For an  international student, the UK is full of thrilling places to visit – one of these is Bath. Featured widely in literature and a tourist hot spot, Bath is widely known for being a wonderful, historic city. As a bonus – this lovely city, a UNESCO World Heritage site, is barely a two-hour train ride from Exeter St. Davids. (Or a slightly longer but cheaper coach ride.) I’ve wanted to visit Bath for ages, ever since I read Jane Austen’s novels. Seeing its charm and wandering around its cobblestone streets while seeing all the majestic sand colored architecture was a dream come true.

The Jane Austen Centre in Bath

It’s a cute view outside the train station, with the river Avon cutting through the streets. I started my sightseeing tour there, taking a short walk along the river and taking in the nice sights. The next step was walking into the city centre and the heart of Bath, starting on the City trail to visit the greatest sights in Bath! I started off near the Bus station and walked past the Queen Square, considered a marvel of 18th century town planning, to reach the Jane Austen Centre. This is a little museum dedicated to Jane Austen, who lived at Bath for a few years. It includes a Regency tea room and the chance to dress up in historic clothes! Walking past this brought me to the King’s Circus and Assembly rooms. These Georgian buildings are known for their great architecture and symbolism. Charles Dickens used to read to the public in the Assembly rooms, being another great writer who left his mark on the city!

The Roman Baths

I then cut through town, going past the Guildhall to the main reason for Bath’s name and fame – the Roman Baths and the Bath Abbey right next to it. The Abbey itself is a glorious creation, standing proud with its lovely medieval turrets, gothic interior and stained glass windows. Apparently, the remains of the Romans baths, the ones built by the Romans in from 60 – 70 AD to the next 300 years, along with the Sacred Spring and the Temple of Sulis Minerva (the Roman goddess of war wisdom) are present under the Abbey’s yard. The baths are fed by natural heated springs, which attract everyone from the Celts to Romans to tourists from around the world today.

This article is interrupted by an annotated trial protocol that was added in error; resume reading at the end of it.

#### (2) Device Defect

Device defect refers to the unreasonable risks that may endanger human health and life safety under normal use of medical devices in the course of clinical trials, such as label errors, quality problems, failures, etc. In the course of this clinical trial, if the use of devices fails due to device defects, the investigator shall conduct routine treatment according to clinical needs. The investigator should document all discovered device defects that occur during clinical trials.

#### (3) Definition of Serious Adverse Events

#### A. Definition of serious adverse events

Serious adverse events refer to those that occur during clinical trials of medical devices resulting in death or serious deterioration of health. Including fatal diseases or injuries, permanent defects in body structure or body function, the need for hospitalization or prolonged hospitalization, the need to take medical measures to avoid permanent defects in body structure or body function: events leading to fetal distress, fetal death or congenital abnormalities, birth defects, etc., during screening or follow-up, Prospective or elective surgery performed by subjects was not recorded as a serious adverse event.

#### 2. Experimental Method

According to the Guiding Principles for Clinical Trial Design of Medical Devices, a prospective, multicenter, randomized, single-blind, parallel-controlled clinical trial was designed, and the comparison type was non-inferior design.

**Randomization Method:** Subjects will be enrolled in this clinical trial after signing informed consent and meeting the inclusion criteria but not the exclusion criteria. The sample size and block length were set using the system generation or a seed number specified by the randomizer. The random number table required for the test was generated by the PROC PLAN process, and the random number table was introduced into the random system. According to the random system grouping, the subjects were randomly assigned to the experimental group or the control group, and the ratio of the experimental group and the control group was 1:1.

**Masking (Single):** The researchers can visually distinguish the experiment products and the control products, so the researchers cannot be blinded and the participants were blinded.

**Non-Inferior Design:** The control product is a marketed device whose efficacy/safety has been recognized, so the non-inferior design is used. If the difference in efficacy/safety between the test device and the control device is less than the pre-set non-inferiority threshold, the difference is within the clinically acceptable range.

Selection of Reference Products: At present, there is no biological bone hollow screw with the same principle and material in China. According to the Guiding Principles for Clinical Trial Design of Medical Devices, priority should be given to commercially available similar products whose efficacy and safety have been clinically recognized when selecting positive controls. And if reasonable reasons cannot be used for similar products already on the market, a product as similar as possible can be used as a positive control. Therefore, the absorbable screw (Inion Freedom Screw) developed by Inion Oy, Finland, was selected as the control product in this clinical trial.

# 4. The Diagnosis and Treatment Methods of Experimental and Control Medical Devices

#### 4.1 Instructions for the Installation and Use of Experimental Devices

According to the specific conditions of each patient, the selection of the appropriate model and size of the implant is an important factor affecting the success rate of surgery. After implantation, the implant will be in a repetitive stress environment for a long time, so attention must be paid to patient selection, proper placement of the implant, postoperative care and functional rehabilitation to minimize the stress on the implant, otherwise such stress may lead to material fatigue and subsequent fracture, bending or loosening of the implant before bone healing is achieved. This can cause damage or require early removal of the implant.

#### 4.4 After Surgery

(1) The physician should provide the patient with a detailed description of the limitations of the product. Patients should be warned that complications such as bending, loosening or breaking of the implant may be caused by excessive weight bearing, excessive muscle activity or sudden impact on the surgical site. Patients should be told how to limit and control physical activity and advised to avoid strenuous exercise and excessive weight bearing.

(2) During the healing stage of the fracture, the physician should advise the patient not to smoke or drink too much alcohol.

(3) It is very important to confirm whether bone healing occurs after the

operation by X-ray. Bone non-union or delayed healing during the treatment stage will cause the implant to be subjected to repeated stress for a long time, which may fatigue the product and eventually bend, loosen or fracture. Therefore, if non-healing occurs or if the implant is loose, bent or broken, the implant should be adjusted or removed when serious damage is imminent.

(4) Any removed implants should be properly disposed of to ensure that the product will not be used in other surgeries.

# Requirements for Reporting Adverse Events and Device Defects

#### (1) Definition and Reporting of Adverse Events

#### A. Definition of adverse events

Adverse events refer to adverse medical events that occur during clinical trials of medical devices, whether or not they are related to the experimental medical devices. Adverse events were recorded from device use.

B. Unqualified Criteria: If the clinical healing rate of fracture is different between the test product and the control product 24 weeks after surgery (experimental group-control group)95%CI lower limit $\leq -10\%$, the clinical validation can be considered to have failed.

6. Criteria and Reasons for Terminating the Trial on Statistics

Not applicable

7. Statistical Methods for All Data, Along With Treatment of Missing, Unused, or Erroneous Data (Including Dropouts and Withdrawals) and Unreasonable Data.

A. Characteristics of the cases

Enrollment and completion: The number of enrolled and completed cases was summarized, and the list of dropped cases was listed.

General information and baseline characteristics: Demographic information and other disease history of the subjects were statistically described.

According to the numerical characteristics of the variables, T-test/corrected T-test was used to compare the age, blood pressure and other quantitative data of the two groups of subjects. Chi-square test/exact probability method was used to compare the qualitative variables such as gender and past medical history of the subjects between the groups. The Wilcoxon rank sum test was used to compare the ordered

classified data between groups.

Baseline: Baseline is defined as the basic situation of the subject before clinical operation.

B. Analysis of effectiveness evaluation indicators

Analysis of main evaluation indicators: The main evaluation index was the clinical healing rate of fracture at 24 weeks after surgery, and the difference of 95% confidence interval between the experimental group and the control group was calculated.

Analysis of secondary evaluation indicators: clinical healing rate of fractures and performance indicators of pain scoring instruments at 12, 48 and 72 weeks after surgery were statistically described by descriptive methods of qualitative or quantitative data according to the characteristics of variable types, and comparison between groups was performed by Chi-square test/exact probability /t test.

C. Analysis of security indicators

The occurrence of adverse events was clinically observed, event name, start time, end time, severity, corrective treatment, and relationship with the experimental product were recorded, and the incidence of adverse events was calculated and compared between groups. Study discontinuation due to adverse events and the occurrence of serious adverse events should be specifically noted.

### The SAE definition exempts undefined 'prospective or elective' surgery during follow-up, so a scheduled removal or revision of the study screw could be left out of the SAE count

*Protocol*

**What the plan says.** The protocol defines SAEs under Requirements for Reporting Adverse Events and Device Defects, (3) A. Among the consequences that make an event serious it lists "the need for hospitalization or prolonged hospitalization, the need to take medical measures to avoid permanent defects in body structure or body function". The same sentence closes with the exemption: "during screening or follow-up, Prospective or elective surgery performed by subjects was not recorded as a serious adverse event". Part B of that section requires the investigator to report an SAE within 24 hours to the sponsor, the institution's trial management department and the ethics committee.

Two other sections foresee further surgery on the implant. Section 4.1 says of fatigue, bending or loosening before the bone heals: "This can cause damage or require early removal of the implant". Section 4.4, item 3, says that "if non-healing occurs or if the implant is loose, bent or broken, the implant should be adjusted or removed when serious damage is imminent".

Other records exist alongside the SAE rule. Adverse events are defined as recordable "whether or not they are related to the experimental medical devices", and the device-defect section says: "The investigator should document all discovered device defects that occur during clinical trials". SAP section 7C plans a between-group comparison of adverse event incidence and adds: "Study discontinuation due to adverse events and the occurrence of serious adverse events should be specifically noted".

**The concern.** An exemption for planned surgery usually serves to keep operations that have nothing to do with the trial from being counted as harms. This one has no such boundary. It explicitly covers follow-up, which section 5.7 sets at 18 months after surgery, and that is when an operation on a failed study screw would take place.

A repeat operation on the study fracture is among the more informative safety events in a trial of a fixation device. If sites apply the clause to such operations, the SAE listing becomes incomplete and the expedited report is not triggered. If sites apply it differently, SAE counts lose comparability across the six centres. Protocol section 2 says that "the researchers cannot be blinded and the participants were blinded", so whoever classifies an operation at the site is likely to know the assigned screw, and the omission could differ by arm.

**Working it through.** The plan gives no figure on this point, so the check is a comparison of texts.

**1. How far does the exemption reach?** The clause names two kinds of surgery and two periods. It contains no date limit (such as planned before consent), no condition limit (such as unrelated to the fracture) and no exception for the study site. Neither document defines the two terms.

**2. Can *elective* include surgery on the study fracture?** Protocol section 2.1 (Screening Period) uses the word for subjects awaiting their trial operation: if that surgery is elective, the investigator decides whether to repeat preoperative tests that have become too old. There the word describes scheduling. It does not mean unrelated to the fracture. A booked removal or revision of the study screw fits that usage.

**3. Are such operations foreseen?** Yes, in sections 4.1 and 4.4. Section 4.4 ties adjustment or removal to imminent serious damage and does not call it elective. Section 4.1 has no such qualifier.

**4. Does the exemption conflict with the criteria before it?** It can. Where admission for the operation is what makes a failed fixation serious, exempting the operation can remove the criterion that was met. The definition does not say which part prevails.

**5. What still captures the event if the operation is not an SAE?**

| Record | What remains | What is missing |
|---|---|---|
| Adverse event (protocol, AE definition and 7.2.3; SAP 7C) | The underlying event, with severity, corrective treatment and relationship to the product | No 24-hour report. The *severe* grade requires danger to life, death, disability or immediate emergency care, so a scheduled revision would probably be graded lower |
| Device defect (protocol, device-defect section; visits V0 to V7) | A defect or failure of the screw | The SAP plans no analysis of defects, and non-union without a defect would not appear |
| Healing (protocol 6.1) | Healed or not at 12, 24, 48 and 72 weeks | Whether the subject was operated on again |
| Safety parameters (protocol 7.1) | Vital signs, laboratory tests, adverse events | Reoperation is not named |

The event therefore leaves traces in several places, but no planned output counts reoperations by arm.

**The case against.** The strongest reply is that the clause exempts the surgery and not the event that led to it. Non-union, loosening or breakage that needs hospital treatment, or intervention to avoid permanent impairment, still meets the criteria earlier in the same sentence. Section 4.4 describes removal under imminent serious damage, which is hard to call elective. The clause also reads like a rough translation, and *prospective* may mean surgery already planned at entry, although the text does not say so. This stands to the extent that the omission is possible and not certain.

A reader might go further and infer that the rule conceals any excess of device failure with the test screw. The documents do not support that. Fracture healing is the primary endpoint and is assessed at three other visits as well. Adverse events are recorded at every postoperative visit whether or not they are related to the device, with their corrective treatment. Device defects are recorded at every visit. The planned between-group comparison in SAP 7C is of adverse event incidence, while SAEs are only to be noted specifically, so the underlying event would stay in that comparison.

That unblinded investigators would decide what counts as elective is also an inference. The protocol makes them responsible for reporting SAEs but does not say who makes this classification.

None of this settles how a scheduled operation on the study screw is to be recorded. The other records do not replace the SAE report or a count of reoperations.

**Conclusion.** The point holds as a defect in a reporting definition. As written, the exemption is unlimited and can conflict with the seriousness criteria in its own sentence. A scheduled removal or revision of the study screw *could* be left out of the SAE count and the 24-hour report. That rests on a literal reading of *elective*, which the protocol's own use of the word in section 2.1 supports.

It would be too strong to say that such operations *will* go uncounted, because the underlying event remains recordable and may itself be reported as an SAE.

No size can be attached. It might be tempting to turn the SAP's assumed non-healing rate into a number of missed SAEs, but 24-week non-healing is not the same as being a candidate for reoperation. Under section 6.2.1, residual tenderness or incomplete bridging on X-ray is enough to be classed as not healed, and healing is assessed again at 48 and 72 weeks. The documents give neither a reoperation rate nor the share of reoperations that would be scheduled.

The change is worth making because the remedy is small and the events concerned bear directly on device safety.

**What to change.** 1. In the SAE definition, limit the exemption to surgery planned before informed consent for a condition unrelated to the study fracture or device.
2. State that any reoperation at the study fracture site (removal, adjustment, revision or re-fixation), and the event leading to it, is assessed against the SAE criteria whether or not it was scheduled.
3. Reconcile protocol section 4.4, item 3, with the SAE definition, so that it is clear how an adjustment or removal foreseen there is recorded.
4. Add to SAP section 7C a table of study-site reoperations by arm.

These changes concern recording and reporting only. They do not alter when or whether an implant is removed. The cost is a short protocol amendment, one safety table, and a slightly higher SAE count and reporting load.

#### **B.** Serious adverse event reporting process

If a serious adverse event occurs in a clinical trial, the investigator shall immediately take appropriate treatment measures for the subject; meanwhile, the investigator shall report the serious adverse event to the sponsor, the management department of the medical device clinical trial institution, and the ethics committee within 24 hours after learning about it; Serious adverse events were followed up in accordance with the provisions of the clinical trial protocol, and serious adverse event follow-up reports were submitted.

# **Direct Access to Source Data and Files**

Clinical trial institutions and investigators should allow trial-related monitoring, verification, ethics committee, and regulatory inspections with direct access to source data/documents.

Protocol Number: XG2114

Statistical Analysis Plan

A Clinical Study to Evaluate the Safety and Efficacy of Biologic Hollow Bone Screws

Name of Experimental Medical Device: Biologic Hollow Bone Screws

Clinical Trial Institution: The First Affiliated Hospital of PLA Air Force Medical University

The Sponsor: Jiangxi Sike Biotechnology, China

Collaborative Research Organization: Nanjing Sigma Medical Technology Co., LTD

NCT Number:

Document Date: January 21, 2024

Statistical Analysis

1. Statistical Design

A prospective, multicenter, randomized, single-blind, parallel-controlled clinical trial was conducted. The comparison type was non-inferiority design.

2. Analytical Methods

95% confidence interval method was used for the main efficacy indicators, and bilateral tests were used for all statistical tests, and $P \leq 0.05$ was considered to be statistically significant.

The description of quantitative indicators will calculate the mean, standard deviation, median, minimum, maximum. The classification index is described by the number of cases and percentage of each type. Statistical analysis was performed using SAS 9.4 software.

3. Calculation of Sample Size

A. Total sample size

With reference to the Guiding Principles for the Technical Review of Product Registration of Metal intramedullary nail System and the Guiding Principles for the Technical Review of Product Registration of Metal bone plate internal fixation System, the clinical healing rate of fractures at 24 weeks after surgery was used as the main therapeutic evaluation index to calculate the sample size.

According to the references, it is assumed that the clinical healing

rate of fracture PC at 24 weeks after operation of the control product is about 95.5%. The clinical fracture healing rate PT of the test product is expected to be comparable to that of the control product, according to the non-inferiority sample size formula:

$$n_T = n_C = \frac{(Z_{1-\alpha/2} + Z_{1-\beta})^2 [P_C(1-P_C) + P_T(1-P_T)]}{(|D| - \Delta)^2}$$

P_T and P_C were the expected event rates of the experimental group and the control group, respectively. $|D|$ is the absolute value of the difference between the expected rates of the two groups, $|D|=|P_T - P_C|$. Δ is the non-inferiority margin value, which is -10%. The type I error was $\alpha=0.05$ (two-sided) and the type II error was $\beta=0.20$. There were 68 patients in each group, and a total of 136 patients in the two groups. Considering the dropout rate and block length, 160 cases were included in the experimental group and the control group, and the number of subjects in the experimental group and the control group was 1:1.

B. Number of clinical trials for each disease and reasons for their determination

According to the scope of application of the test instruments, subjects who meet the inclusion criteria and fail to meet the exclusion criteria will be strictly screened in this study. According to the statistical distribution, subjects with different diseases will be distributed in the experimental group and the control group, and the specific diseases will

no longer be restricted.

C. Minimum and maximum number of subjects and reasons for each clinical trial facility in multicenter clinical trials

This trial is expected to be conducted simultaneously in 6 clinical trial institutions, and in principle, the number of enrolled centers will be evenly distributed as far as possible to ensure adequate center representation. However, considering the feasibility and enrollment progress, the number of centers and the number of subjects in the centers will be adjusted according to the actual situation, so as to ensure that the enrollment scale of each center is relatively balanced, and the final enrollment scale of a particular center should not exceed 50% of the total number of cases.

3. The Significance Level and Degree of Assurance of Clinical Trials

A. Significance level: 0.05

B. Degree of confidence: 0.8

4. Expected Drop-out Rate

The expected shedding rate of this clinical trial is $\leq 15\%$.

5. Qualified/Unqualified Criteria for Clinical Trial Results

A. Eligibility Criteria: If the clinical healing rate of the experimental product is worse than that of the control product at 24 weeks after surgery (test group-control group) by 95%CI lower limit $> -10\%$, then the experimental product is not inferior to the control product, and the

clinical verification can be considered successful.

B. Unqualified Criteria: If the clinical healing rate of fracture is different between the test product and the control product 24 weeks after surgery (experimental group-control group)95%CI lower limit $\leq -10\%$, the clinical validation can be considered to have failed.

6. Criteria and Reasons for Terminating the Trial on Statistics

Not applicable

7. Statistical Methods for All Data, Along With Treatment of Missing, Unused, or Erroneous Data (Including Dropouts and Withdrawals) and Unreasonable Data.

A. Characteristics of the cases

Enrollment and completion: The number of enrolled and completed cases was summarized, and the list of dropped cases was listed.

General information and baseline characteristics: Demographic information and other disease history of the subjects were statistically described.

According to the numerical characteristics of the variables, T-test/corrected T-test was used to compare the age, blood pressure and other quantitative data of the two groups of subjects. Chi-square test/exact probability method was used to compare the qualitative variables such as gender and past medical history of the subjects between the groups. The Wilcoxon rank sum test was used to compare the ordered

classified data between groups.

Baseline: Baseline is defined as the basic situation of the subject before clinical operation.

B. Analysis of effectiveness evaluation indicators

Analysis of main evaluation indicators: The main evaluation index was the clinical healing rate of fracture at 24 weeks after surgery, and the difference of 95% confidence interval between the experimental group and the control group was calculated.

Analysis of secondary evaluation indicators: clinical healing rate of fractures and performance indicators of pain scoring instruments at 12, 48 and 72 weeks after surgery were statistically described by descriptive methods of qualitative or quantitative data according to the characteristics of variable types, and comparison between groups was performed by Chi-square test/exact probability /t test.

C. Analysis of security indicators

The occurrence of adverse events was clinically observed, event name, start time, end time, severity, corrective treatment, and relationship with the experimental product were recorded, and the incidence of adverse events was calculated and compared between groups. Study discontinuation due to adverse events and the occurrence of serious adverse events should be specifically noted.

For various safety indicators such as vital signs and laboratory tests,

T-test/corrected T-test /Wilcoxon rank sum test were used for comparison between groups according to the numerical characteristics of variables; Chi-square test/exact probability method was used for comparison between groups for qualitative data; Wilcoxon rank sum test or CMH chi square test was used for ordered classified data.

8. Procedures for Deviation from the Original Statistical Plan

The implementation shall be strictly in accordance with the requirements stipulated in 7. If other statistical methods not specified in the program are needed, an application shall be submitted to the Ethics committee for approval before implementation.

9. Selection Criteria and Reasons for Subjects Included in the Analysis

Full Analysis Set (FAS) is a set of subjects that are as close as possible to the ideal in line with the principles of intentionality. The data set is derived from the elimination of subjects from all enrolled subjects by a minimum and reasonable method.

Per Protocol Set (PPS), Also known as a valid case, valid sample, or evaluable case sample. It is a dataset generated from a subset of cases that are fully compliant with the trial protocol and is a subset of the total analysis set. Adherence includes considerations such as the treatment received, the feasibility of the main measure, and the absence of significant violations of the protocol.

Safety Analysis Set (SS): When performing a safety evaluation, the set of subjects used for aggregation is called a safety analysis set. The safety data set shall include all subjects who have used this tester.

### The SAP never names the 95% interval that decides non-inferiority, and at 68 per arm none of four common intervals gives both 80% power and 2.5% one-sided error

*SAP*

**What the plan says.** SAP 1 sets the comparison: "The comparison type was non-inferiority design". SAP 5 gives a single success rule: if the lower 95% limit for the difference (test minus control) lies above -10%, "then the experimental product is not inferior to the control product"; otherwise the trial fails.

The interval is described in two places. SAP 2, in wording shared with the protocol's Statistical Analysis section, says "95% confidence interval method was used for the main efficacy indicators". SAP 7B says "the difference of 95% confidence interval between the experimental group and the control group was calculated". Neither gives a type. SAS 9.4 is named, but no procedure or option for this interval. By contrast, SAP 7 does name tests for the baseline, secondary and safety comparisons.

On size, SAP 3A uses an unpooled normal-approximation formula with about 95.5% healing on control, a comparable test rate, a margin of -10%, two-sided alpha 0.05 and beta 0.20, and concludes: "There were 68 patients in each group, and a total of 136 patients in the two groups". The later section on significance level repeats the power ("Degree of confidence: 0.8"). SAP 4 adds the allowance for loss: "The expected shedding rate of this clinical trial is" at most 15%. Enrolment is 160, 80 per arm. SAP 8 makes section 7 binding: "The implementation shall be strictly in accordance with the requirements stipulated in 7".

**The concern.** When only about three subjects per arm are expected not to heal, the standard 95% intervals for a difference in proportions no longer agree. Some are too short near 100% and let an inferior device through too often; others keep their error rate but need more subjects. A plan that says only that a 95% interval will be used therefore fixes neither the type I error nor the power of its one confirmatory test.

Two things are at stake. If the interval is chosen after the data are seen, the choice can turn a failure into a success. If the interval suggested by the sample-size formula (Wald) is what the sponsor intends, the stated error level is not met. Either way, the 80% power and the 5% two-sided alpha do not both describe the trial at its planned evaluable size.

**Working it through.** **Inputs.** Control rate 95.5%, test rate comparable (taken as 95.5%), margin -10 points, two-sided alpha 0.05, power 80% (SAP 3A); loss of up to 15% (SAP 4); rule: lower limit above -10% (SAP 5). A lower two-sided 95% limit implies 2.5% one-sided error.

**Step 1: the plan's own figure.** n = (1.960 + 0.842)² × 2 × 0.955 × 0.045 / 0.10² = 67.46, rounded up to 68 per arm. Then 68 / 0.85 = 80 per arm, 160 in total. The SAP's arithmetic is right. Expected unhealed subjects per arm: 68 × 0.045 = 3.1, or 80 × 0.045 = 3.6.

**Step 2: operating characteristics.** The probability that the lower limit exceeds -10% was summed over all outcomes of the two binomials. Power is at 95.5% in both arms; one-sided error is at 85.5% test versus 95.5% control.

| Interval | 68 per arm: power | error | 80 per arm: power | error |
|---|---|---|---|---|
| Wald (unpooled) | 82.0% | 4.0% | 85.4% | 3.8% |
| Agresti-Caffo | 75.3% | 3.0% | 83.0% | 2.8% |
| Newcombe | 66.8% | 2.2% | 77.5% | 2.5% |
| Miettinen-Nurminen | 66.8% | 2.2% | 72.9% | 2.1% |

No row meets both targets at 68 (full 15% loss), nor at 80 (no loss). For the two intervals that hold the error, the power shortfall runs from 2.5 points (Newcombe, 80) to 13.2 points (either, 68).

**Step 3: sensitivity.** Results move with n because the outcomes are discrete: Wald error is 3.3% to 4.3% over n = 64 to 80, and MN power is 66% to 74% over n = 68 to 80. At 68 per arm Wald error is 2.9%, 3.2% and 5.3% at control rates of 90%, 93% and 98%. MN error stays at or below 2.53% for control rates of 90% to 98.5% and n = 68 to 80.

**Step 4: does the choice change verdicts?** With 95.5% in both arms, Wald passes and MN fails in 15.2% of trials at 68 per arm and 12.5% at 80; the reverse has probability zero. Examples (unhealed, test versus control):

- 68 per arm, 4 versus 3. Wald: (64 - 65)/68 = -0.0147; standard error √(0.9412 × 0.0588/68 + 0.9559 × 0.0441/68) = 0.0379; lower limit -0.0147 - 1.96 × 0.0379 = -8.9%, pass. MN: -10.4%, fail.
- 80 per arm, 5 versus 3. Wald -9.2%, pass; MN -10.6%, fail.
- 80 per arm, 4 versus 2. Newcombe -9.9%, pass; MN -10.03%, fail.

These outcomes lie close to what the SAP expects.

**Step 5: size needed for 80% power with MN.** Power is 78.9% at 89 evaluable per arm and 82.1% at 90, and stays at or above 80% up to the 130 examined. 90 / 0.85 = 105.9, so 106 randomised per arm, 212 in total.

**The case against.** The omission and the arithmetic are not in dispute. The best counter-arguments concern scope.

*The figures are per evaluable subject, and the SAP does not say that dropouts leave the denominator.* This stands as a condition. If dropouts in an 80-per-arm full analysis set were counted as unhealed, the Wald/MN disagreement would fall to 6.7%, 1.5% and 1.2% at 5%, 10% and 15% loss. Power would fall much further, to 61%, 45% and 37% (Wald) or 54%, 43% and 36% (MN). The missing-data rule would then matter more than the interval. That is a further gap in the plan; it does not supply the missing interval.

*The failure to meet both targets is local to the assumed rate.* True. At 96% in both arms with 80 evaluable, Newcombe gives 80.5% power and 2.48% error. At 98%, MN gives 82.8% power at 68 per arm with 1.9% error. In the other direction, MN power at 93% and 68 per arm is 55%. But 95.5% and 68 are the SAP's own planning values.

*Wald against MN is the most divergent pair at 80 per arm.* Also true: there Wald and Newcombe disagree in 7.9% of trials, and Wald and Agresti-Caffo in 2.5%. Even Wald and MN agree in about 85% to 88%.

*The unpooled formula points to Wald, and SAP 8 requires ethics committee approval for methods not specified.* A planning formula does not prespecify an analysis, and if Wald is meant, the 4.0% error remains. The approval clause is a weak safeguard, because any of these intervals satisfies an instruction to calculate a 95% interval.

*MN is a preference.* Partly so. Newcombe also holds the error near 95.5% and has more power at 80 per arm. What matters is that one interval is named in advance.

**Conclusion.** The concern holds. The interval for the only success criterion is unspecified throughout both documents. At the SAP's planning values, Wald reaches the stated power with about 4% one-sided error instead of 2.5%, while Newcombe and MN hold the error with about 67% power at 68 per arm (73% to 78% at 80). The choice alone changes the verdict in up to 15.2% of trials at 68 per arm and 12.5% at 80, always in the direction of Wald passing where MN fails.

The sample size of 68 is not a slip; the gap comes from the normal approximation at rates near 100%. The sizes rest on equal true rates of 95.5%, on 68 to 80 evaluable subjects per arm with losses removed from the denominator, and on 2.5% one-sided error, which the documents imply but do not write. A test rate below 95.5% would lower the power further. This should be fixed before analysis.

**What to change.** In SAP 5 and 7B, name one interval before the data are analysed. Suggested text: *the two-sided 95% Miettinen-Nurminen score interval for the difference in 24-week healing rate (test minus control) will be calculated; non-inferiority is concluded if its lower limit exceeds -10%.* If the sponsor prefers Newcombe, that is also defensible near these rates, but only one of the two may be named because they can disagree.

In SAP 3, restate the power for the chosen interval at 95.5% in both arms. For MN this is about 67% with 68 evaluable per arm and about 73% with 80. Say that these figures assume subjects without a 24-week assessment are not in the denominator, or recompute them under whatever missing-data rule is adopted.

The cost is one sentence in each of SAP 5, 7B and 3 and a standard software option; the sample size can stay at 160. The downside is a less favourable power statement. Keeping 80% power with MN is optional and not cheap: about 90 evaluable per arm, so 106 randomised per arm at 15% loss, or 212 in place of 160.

The majestic Bath Abbey
The Parade Gardens

I sat at Indian Temptation, a completely vegetarian restaurant next to the Abbey, filling up on rotis and curry while gazing at the Abbey through lunch! Then, the route led me past the gorgeously laid out Parade Gardens cross to the North Parade Bridge and from there to the Pulteney Bridge. The great views of the rolling hills in the distance to the Sham castle (a facade built for an entrepreneur!) as well as glimpses of the Abbey are lovely from the Parade.


The view near the Pulteney bridge

Walking along the Avon river to the Pulteney Bridge offered some lovely views, not to mention some great photos! I especially loved watching the swirling waters near the Bridge! It was definitely one of the cases where I saved the best for the last! I really didn’t want to tear my eyes away from the view of the city of Bath across the river in the blaze of the setting sun but reality called. It was then off to the Great Pulteney Street for a stroll amid the grand buildings and a glimpse of the Holburne Museum of Art before heading back to the station for my journey home.

The view of the Pultaney Bridge in the distance.

Bath is a city steeped in history, be it Roman, medieval or Georgian. Impossible to walk along there and not stumble into an old and meaningful monument! The Abbey itself is quite the centre-piece, towering majestically and giving a different feeling to the city view. The most eye-catching thing is definitely the fact that most buildings, including the abbey, are made of the locally sourced sand colored Bath stone, giving it a very quaint feel.

Bath is definitely something to put on your bucket list of places of visit whilst you’re studying at Exeter. If you enjoy history, beautiful vistas and exploring the feel of England through the ages, then Bath is the place to go!